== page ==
What keeps Bill Gates up at night? A (highly prescient) 2015 article spells out our COVID-19 challenges today

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Bill Gates (photo credit: Marcos Fuentes via Flickr).

What keeps Bill Gates up at night?

It’s not child mortality. Not malaria. Not polio. All of which his foundation battles every day.

It’s not war, which most of the world tends to worry about.

It’s what Gates thinks is the most predictable threat in the history of the human race—and the we’re least prepared for.

“Look at the death chart of the 20th century,” he says, because he’s the kind of guy that looks at death charts.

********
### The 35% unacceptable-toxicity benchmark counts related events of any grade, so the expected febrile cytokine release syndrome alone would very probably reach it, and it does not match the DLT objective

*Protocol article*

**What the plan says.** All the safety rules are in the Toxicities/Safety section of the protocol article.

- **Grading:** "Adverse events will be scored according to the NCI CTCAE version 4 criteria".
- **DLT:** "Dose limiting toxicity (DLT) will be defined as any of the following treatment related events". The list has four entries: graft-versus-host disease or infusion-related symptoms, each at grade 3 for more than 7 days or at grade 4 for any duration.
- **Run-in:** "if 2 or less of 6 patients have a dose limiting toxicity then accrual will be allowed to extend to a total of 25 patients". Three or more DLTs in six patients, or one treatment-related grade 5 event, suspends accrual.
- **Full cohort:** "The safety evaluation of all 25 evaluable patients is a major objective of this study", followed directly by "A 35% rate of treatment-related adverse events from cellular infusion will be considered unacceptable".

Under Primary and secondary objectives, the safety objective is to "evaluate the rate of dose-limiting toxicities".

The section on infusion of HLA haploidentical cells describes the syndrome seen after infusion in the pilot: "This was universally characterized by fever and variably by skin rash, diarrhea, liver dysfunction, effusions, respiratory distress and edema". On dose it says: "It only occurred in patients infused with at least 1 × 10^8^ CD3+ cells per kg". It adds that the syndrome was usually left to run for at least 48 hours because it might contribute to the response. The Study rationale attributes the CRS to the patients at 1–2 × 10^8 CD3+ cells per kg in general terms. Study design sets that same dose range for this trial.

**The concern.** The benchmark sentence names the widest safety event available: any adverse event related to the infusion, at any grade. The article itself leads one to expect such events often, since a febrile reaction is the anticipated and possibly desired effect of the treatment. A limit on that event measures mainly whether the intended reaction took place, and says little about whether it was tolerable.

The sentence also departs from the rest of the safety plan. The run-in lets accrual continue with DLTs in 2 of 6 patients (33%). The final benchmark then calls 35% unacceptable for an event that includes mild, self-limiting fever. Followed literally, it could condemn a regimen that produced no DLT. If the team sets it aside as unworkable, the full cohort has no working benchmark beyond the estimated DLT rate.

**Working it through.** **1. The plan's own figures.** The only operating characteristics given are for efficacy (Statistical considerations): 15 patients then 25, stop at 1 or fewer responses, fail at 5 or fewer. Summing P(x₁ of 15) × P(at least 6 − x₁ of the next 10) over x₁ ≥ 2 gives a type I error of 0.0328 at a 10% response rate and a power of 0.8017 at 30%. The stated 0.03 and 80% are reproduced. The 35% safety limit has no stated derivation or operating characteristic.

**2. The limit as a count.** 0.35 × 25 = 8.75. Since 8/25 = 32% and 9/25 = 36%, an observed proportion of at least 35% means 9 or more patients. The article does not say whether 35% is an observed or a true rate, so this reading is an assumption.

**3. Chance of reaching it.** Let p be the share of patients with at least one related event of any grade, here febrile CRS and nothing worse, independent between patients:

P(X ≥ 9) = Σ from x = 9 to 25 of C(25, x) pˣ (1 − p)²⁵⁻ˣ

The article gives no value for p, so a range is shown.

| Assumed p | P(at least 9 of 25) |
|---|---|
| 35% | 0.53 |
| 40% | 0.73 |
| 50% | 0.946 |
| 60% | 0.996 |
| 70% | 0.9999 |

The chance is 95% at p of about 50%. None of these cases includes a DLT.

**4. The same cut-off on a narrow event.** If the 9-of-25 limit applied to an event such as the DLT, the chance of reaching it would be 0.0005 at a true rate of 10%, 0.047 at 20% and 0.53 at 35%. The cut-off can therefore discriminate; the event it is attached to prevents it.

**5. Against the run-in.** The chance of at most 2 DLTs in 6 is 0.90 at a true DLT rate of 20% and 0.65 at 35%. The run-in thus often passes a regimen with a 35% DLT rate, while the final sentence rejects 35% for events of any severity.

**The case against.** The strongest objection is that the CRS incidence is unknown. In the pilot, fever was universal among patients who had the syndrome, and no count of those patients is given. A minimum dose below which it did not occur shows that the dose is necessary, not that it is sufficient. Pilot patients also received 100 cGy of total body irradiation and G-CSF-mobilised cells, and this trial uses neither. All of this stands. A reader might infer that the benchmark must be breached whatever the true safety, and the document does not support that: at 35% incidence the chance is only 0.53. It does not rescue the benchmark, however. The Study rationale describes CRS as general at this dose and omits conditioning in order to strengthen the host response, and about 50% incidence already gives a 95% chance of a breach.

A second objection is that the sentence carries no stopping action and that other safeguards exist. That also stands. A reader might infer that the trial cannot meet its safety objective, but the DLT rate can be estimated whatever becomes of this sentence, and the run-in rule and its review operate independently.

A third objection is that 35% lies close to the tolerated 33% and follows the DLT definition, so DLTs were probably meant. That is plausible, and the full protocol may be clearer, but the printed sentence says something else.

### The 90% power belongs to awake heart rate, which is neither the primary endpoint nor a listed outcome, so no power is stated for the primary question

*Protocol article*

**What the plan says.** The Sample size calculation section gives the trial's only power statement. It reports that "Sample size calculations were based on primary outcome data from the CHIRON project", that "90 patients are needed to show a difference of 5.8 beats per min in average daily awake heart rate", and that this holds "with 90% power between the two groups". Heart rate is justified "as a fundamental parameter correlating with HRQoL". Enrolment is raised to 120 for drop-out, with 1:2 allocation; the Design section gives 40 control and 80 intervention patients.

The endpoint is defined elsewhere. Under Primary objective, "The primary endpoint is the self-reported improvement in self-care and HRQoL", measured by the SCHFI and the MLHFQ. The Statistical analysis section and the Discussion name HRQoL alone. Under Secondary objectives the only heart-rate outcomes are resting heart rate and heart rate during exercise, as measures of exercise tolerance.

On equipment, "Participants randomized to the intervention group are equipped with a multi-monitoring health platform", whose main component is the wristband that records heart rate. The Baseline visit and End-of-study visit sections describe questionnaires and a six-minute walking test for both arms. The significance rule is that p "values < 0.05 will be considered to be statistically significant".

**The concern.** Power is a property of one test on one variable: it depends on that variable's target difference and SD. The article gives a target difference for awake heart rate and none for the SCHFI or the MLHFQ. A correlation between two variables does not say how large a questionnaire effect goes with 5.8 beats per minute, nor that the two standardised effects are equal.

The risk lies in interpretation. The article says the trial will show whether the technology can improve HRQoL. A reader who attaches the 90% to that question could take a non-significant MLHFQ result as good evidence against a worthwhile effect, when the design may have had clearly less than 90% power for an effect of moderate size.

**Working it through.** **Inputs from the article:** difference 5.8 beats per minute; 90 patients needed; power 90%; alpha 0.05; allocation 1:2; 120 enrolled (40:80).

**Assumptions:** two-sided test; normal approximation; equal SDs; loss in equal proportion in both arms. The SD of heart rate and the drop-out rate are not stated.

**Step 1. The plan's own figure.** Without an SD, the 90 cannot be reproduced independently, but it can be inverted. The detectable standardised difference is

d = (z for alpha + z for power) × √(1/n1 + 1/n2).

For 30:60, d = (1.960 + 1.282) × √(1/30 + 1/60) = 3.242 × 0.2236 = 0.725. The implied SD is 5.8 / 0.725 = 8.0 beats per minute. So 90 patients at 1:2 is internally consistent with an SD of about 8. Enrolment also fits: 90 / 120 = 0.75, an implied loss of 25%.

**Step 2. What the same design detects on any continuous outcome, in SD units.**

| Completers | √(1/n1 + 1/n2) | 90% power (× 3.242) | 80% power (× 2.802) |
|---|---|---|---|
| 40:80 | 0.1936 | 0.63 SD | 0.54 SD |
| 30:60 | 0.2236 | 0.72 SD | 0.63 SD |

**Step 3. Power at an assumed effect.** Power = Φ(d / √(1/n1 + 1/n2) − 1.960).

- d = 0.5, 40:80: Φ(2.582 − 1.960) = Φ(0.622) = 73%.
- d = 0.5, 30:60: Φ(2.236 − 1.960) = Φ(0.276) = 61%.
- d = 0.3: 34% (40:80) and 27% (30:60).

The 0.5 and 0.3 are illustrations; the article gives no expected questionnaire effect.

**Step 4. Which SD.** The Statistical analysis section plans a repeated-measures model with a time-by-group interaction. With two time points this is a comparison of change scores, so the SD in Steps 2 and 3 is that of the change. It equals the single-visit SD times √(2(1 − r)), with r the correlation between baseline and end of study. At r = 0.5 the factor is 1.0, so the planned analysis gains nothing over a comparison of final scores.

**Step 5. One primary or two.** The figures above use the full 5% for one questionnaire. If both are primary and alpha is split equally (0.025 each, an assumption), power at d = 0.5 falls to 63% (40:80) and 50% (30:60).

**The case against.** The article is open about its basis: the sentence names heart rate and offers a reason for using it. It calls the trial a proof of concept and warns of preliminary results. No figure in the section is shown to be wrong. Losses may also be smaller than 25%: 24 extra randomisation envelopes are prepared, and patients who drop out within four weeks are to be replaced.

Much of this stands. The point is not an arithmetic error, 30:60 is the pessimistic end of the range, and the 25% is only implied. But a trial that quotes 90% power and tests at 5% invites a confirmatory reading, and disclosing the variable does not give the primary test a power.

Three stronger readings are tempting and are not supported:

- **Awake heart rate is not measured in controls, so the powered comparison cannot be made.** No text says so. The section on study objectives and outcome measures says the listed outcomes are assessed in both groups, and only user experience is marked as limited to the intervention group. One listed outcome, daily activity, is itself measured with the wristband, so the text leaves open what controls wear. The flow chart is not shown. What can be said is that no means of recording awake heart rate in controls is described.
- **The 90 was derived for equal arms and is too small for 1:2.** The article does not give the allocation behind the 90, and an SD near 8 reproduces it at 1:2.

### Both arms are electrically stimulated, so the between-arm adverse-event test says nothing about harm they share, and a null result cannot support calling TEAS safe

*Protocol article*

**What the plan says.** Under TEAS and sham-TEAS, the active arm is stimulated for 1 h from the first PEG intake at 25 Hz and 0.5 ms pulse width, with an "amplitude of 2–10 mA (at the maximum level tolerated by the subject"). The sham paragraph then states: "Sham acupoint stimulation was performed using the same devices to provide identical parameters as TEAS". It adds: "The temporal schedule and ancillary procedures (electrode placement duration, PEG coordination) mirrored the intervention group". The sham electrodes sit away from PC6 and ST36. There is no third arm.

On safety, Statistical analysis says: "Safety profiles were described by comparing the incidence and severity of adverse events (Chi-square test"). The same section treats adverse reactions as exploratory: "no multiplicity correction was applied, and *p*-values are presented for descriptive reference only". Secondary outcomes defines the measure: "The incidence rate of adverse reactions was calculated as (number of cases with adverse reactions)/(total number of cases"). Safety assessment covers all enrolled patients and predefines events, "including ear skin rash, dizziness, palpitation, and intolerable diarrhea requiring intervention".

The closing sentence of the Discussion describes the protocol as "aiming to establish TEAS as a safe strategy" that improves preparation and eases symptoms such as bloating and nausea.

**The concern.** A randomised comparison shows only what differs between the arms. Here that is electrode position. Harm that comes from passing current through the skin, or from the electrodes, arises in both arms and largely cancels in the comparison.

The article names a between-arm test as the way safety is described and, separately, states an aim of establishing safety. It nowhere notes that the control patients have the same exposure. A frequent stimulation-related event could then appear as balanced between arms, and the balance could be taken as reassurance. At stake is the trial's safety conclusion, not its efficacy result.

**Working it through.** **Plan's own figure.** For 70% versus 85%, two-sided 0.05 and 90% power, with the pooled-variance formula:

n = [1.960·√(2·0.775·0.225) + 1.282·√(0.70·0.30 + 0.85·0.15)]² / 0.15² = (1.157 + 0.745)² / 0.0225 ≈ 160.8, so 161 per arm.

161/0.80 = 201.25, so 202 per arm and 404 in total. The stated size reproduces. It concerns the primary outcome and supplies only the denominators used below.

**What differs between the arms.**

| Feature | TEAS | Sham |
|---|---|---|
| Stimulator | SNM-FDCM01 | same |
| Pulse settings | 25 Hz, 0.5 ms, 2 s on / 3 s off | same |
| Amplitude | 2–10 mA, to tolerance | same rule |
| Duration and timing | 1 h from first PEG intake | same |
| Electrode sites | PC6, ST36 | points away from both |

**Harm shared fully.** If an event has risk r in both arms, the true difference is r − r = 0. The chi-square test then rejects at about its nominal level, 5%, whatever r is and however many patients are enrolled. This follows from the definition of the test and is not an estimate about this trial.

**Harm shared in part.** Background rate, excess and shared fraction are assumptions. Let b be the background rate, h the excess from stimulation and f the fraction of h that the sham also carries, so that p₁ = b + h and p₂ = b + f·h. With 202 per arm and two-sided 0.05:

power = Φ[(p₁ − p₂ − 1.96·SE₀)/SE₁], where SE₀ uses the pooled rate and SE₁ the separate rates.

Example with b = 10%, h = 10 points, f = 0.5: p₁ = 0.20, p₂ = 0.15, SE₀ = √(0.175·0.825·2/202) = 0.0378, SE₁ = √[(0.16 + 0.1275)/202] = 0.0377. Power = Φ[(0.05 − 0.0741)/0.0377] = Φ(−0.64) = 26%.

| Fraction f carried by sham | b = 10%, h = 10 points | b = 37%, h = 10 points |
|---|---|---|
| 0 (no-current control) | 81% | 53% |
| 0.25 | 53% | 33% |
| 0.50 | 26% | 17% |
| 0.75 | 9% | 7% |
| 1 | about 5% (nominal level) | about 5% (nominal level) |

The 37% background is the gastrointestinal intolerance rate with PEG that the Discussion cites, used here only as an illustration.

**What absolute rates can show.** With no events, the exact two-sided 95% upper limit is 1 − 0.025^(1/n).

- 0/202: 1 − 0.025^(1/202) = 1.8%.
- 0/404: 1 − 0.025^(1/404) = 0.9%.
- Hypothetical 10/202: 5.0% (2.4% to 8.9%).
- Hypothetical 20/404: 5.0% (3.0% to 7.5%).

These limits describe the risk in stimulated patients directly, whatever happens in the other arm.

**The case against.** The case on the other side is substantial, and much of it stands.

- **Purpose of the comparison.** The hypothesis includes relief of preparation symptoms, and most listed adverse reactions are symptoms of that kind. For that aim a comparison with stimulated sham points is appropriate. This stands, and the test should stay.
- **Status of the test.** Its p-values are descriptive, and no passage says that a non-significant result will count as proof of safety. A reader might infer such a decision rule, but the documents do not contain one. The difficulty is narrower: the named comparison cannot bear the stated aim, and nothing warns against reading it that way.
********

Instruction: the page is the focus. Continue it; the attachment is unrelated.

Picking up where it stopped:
“I think everybody would say there must be a spike for World War I. Sure enough, there it is, like 25 million.

And there must be a big spike for World War II, and there it is, it’s like 65 million.

But then you’ll see this other spike that is as large as World War II right after World War I, and most people, would say, ‘What was that?’”

“Well, that was the Spanish flu.”

‘. . . No one can say we weren’t warned. And warned. And warned. A pandemic disease is the most predictable catastrophe in the history of the human race, if only because it has happened to the human race so many, many times before.

In a 1990 paper on “The Anthropology of Infectious Disease,” Marcia Inhorn and Peter Brown estimated that infectious diseases “have likely claimed more lives than all wars, noninfectious diseases, and natural disasters put together.”

Infectious diseases are our oldest, deadliest foe.

And they remain so today. . . .

Read more . . .

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